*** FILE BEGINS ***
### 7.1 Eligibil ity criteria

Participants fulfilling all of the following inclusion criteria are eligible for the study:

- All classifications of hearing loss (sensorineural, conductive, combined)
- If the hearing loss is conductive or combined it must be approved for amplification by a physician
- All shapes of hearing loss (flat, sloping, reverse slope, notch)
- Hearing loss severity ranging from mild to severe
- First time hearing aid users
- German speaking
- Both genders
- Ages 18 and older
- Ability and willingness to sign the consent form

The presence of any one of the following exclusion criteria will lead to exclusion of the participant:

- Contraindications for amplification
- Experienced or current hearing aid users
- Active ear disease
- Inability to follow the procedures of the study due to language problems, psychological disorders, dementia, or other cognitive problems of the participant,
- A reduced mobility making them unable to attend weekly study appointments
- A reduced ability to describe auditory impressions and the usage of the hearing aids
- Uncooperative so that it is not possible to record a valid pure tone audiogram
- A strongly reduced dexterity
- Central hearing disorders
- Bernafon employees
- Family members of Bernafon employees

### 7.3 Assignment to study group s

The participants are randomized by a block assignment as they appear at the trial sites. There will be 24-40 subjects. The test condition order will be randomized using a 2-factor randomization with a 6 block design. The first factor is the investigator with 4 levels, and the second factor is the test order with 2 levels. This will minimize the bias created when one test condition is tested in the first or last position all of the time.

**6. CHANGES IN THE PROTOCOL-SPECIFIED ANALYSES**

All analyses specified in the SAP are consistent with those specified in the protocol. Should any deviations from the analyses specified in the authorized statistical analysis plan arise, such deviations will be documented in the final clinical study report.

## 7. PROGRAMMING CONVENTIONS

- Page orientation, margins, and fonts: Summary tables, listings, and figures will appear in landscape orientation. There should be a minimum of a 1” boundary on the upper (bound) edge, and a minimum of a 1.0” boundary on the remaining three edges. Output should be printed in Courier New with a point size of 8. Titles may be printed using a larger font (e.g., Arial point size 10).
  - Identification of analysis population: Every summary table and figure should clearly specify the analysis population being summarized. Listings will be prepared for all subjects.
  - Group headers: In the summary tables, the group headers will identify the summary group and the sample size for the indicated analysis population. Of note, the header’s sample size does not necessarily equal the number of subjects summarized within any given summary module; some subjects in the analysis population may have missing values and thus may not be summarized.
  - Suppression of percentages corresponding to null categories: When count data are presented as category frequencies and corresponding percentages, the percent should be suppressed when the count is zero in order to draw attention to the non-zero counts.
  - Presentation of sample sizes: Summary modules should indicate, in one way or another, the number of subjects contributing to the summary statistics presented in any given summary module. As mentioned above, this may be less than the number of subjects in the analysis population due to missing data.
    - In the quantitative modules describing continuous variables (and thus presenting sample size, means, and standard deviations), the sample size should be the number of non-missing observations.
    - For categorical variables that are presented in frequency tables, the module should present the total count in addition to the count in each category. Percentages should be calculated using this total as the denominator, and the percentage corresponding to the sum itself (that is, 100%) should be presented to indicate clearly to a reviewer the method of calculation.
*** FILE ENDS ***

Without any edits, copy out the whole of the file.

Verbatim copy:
### 7.1 Eligibil ity criteria

Participants fulfilling all of the following inclusion criteria are eligible for the study:

- All classifications of hearing loss (sensorineural, conductive, combined)
- If the hearing loss is conductive or combined it must be approved for amplification by a physician
- All shapes of hearing loss (flat, sloping, reverse slope, notch)
- Hearing loss severity ranging from mild to severe
- First time hearing aid users
- German speaking
- Both genders
- Ages 18 and older
- Ability and willingness to sign the consent form

The presence of any one of the following exclusion criteria will lead to exclusion of the participant:

- Contraindications for amplification
- Experienced or current hearing aid users
- Active ear disease
- Inability to follow the procedures of the study due to language problems, psychological disorders, dementia, or other cognitive problems of the participant,
- A reduced mobility making them unable to attend weekly study appointments
- A reduced ability to describe auditory impressions and the usage of the hearing aids
- Uncooperative so that it is not possible to record a valid pure tone audiogram
- A strongly reduced dexterity
- Central hearing disorders
- Bernafon employees
- Family members of Bernafon employees

### 7.3 Assignment to study group s

The participants are randomized by a block assignment as they appear at the trial sites. There will be 24-40 subjects. The test condition order will be randomized using a 2-factor randomization with a 6 block design. The first factor is the investigator with 4 levels, and the second factor is the test order with 2 levels. This will minimize the bias created when one test condition is tested in the first or last position all of the time.

**6. CHANGES IN THE PROTOCOL-SPECIFIED ANALYSES**

All analyses specified in the SAP are consistent with those specified in the protocol. Should any deviations from the analyses specified in the authorized statistical analysis plan arise, such deviations will be documented in the final clinical study report.

## 7. PROGRAMMING CONVENTIONS

- Page orientation, margins, and fonts: Summary tables, listings, and figures will appear in landscape orientation. There should be a minimum of a 1” boundary on the upper (bound) edge, and a minimum of a 1.0” boundary on the remaining three edges. Output should be printed in Courier New with a point size of 8. Titles may be printed using a larger font (e.g., Arial point size 10).
  - Identification of analysis population: Every summary table and figure should clearly specify the analysis population being summarized. Listings will be prepared for all subjects.
  - Group headers: In the summary tables, the group headers will identify the summary group and the sample size for the indicated analysis population. Of note, the header’s sample size does not necessarily equal the number of subjects summarized within any given summary module; some subjects in the analysis population may have missing values and thus may not be summarized.
  - Suppression of percentages corresponding to null categories: When count data are presented as category frequencies and corresponding percentages, the percent should be suppressed when the count is zero in order to draw attention to the non-zero counts.
  - Presentation of sample sizes: Summary modules should indicate, in one way or another, the number of subjects contributing to the summary statistics presented in any given summary module. As mentioned above, this may be less than the number of subjects in the analysis population due to missing data.
    - In the quantitative modules describing continuous variables (and thus presenting sample size, means, and standard deviations), the sample size should be the number of non-missing observations.
    - For categorical variables that are presented in frequency tables, the module should present the total count in addition to the count in each category. Percentages should be calculated using this total as the denominator, and the percentage corresponding to the sum itself (that is, 100%) should be presented to indicate clearly to a reviewer the method of calculation.